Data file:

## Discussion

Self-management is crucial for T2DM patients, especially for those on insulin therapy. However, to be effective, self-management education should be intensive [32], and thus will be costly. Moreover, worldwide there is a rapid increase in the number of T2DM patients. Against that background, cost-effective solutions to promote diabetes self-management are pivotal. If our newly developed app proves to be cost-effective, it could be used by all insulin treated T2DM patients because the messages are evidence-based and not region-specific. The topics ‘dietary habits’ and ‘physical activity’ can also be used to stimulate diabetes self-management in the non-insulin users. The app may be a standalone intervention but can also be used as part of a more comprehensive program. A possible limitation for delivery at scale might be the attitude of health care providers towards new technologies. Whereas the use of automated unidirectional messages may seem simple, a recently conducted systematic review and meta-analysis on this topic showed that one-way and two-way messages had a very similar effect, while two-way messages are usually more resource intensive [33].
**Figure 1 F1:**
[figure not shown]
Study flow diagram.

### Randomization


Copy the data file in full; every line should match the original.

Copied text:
## Discussion

Self-management is crucial for T2DM patients, especially for those on insulin therapy. However, to be effective, self-management education should be intensive [32], and thus will be costly. Moreover, worldwide there is a rapid increase in the number of T2DM patients. Against that background, cost-effective solutions to promote diabetes self-management are pivotal. If our newly developed app proves to be cost-effective, it could be used by all insulin treated T2DM patients because the messages are evidence-based and not region-specific. The topics ‘dietary habits’ and ‘physical activity’ can also be used to stimulate diabetes self-management in the non-insulin users. The app may be a standalone intervention but can also be used as part of a more comprehensive program. A possible limitation for delivery at scale might be the attitude of health care providers towards new technologies. Whereas the use of automated unidirectional messages may seem simple, a recently conducted systematic review and meta-analysis on this topic showed that one-way and two-way messages had a very similar effect, while two-way messages are usually more resource intensive [33].
**Figure 1 F1:**
[figure not shown]
Study flow diagram.

### Randomization